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Turkish Journal of Medical Sciences

DOI

10.3906/sag-0812-12

Abstract

Community-acquired pneumonia (CAP) is a common condition in healthy people, causing morbidity and mortality worldwide despite latest advances in therapy and immunization procedures. Causative agents cannot be detected in approximately 50% of CAP episodes and therapy is initiated empirically. We aimed to determine the spectrum and frequency of the causative agents in patients with CAP in a university hospital. Materials and methods: Seventy seven adult patients hospitalized with CAP from November 2007 to March 2008 were included. CAP was diagnosed with clinical, radiological, and laboratory signs. Results: Sputum and blood cultures grew Streptococcus pneumoniae in 15 specimens; Haemophilus influenzae in 4, Klebsiella pneumoniae in 4, Staphylococcus aureus in 3, and Escherichia coli in 2. Mycoplasma pneumoniae DNA was detected in serum from 10 patients with RT-PCR. Legionella pneumophila urinary antigen was detected in 5 patients. Serological IgM antibodies to Chlamydia pneumoniae in 7 patients and Respiratory Syncytial Virus in 2 patients were observed. Etiology was not determined in 32.5% of patients. The most frequently identified pathogens causing CAP were S. pneumoniae, M. pneumoniae, and C. pneumoniae in descending order in our hospital. Conclusion: Although determination of causative agents in all CAP patients has not been accomplished, knowledge of the spectrum and frequency of local causative agents are valuable for targeted therapy.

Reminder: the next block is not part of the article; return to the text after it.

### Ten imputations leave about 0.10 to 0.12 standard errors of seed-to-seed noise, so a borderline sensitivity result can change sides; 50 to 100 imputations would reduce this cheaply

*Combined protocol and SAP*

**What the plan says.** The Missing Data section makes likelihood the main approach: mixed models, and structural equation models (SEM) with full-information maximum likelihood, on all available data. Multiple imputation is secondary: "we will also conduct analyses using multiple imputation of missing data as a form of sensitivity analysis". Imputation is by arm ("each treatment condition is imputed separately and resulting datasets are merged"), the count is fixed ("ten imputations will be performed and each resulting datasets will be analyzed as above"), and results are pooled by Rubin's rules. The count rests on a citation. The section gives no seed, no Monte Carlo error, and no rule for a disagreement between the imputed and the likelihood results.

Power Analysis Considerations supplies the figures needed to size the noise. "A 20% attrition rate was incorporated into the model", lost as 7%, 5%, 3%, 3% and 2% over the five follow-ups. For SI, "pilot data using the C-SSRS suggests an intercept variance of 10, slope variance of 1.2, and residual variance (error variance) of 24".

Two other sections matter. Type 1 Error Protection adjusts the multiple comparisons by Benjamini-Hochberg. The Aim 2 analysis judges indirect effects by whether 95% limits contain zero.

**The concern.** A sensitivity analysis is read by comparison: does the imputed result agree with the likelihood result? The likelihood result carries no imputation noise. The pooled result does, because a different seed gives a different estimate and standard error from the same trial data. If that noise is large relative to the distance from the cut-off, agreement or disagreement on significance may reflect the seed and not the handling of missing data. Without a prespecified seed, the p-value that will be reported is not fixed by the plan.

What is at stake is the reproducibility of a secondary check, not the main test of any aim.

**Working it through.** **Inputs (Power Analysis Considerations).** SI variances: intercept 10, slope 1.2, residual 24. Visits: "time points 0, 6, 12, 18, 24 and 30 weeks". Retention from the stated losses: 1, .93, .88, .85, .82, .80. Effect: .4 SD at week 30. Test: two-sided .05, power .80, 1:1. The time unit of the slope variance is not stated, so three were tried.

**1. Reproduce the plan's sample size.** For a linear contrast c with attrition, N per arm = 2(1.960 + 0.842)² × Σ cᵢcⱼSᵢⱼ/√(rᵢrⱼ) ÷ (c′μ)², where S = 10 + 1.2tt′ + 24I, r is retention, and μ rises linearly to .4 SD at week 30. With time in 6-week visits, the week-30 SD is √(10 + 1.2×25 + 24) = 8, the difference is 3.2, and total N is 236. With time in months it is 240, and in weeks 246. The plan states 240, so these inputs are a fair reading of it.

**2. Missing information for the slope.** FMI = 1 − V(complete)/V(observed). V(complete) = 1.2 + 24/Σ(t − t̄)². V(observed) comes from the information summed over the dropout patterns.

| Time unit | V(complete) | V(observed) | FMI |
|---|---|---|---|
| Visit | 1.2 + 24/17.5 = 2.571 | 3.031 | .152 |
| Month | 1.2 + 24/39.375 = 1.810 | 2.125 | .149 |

First Page

47

Last Page

52

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